|Covid-19|Arab-Byzantine War: Alexandria is recaptured by the Muslim Arabs after a Byzantine attempt (see 645) to retake Egypt fails, ending nearly 1,000 years of Greco-Roman civilization.
Gregory the Patrician, Byzantine exarch of Africa, begins a rebellion against Constans II and proclaims himself emperor. The revolt has found broad support among the populace.
Caliph Uthman ibn Affan founds the city of Jeddah (Saudi Arabia) on the coast of the Red Sea. He establishes a port for Muslim pilgrims making the required Hajj to Mecca.
Battle of Nikiou: The Rashidun army (15,000 men) under Amr ibn al-'As defeats a smaller Byzantine force, near the fortified town of Nikiou (Egypt).
Amr ibn al-'As builds fortifications in Alexandria and quarters in the vicinity a strong garrison, which twice a year is relieved from Upper Egypt.
Summer – Emperor Taizong of the Tang Dynasty destroys the Xueyantuo state, during the campaign against the Xueyantuo (Central Asia).
Emperor Kōtoku makes a decree about the policies of building tombs. He discontinues the old customs of sacrificing people in honor of a dead man, and forbids ill-considered rituals about purgation.
A Great Reform edict changes Japan's political order. It will lead to the establishment of a centralized government with Kōtoku ruling from his palace, Naniwa Nagara-Toyosaki Palace, in Osaka.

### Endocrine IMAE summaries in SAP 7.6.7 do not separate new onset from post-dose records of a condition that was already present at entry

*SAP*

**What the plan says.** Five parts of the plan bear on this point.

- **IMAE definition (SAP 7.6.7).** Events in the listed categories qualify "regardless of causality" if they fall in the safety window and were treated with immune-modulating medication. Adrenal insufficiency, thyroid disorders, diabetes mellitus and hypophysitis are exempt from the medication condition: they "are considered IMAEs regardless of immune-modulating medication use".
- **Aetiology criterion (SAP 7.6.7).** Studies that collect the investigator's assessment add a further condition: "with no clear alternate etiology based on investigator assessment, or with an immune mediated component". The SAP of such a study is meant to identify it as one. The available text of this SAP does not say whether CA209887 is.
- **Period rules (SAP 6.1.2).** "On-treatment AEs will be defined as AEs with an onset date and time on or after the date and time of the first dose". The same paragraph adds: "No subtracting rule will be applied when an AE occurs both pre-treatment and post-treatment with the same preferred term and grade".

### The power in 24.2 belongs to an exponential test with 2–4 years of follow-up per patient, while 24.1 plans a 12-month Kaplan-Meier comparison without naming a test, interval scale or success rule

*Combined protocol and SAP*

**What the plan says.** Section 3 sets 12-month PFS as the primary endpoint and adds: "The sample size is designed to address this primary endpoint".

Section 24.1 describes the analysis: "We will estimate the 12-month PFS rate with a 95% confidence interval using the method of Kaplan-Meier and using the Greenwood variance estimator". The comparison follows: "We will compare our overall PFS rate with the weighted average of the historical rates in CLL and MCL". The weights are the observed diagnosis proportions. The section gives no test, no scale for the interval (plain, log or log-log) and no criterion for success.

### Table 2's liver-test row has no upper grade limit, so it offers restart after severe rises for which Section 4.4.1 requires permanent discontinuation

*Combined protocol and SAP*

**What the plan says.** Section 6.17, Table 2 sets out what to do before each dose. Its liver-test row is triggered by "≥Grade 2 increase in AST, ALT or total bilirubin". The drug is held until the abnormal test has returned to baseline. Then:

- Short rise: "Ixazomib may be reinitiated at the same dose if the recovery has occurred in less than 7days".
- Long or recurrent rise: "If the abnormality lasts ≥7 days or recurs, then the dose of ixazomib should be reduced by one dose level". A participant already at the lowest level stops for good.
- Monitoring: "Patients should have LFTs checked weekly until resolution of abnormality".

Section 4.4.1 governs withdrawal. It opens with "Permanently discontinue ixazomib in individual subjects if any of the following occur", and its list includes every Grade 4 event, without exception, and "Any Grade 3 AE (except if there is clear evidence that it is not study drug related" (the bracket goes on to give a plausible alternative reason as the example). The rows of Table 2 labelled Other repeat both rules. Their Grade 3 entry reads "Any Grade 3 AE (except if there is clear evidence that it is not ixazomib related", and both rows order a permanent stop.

Xuanzang completes his book Great Tang Records on the Western Regions, which becomes later one of the primary sources for the study of medieval Central Asia and India.
Abd al-Malik ibn Marwan, Muslim Caliph (d. 705)
Li Sujie, prince of the Tang Dynasty (d. 690)
Sun Guoting, Chinese calligrapher (d. 691)
Tonyukuk, military leader of the Göktürks (approximate date)
Gallus, Irish missionary (approximate date)
Liu Ji, chancellor of the Tang Dynasty
Sulpitius the Pious, bishop of Bourges
Zhang Liang, general of the Tang Dynasty
Year 646 (DCXLVI) was a common year starting on Sunday (link will display the full calendar) of the Julian calendar. The denomination 646 for this year has been used since the early medieval period, when the Anno Domini calendar era became the prevalent method in Europe for naming years.